In Kedroff v. Saint Nicholas Cathedral, 344 U.S. 94 (1952), the Supreme Court ruled that Article 5-C of the Religious Corporations Law of New York exercised unconstitutional legislative interference in the freedom of religion. The article effectively vested administration of U.S. Russian Orthodox churches in a U.S. group that was distinct from its Soviet counterpart, the Supreme Church Authority in Moscow (then under the atheistic influences of the Soviet government).
Court ruled that New York had intruded into religious freedom
Justice Stanley F. Reed based his majority opinion in Kedroff on the idea that a government that could by legislative will or fiat grant authority to one group could just as easily grant it to another. Reed relied on Watson v. Jones (1871) for the principle that churches are governed by their own ecclesiastical bodies. But he denied that the Court’s decision in American Communications Association v. Douds (1950), which permitted Congress to protect interstate commerce by requiring labor leaders to swear that they were not Communists, warranted New York’s action, because, with its action, New York was intruding “into the forbidden area of religious freedom contrary to the principles of the First Amendment.”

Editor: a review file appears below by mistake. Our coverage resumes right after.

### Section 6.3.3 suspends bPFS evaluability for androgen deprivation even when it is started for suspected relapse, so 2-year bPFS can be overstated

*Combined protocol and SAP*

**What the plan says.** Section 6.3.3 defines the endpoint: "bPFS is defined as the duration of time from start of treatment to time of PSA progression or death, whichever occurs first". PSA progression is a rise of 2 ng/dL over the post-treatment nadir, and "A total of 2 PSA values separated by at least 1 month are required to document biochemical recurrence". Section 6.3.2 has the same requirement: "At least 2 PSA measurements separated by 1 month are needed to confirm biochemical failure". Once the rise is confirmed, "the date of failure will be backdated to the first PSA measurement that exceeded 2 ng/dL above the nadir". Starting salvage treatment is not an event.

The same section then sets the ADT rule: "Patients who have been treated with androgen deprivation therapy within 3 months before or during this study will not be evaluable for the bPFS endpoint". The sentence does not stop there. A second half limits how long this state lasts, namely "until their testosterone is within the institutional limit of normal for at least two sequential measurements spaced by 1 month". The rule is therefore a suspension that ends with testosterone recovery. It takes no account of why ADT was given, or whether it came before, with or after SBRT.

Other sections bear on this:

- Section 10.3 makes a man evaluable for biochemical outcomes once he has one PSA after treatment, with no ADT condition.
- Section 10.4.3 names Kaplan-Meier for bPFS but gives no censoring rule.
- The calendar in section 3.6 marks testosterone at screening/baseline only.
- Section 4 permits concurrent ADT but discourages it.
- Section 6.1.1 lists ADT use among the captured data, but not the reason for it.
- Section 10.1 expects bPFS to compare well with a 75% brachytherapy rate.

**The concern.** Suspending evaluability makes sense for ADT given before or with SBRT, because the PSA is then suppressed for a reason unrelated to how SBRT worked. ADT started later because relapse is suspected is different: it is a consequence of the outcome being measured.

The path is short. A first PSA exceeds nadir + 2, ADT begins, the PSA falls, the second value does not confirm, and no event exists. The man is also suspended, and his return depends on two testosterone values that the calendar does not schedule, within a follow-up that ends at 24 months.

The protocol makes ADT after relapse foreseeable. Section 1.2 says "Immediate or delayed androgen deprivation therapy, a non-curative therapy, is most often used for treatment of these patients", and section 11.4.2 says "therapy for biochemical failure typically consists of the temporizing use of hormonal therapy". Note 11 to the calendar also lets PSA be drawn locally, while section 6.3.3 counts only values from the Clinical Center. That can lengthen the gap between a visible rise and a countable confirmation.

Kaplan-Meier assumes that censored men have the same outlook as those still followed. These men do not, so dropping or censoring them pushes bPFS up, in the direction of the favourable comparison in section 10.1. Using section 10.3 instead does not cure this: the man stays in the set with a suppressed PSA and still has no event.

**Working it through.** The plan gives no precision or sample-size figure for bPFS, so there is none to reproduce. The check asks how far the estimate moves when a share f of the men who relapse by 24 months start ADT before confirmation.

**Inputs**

Justice Felix Frankfurter’s concurring opinion, joined by Justices Hugo L. Black and William O. Douglas, stressed the utter incapacity of state legislatures to decide such matters. He observed that a contrary ruling could set a precedent for state control of many other churches with foreign connections.
Justice Robert H. Jackson’s dissent stressed state control over questions of “ownership or possession of real estate within its borders.” He rejected the notion that the New York law should “yield to the authority of a foreign and unfriendly state masquerading as a spiritual institution.” Jackson dismissed the religious freedom issue in this case as “insubstantial.”
In a follow-up per curiam decision in Kreshik v. Saint Nicholas Cathedral (1960), the Court ruled that the state judiciary was also barred from interfering in ecclesiastical government.